Jennifer Fleetwood, Lois Presser, Sveinung Sandberg, Thomas Ugelvik
Narrative criminology is an approach to studying crime and other harm that puts stories first. It investigates how such stories are composed, when and why they are told and what their effects are. This edited collection explores the methodological challenges of analysing offenders' stories, but
pushes the boundaries of the field to consider the narratives of victims, bystanders and criminal justice professionals.
This Handbook reflects the diversity of methodological approaches employed in narrative criminology. Chapters discuss the practicalities of listening to and observing narratives through ethnographic and observational research, and offer accessible guides to using diverse methodological approaches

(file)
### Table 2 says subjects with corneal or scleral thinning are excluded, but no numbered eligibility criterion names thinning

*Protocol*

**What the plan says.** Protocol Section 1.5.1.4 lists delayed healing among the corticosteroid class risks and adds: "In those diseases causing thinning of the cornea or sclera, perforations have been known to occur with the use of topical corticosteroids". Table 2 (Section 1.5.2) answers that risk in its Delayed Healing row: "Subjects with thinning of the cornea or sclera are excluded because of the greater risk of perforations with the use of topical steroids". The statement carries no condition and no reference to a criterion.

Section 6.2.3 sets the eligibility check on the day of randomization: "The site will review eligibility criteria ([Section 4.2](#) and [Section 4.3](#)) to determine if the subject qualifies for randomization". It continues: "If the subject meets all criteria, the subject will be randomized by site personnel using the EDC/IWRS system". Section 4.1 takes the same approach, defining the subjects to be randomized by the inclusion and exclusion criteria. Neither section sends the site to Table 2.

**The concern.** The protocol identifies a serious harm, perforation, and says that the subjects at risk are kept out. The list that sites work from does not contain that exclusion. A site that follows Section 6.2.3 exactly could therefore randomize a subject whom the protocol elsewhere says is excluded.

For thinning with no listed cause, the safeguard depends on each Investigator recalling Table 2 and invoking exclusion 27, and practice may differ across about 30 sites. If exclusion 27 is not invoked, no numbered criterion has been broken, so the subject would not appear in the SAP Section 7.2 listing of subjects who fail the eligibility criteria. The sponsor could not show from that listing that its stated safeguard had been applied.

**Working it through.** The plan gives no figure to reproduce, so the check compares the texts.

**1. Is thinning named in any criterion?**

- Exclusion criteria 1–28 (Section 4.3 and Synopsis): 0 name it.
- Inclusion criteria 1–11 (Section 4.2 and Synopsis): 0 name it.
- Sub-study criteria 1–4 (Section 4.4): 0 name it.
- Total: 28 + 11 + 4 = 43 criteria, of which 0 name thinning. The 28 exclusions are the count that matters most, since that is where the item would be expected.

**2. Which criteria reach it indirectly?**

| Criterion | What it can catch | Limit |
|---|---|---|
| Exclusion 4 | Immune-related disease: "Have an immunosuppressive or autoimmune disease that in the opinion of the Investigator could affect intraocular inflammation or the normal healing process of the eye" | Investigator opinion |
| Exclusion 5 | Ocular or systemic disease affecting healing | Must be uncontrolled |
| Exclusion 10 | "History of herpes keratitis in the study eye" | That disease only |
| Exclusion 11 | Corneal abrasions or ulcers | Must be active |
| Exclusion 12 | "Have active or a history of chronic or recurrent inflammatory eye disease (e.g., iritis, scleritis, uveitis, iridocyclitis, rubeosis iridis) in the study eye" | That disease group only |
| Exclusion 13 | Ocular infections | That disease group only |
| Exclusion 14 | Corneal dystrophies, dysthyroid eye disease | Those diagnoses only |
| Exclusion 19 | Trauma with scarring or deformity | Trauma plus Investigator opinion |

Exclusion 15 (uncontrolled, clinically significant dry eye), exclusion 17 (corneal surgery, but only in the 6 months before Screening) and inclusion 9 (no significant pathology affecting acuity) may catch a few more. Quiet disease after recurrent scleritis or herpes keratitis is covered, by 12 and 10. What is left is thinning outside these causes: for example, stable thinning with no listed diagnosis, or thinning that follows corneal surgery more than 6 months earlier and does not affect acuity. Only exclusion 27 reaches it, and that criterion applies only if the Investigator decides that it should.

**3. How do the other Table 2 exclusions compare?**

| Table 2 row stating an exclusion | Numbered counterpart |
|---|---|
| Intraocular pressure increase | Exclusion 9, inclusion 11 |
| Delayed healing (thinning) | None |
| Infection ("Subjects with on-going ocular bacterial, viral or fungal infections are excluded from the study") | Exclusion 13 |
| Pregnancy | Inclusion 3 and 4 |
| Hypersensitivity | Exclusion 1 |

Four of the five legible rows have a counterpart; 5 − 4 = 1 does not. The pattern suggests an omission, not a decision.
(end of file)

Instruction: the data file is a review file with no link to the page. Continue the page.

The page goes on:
for listening to and interpreting narrative data.
With contributions from established and emerging scholars from all over the world, and from diverse fields including politics, psychology, sociology and criminology, the Handbook reflects the cutting edge of narrative methodologies for understanding crime, control and victimisation and is an
essential resource for academics studying and teaching on narrative criminology.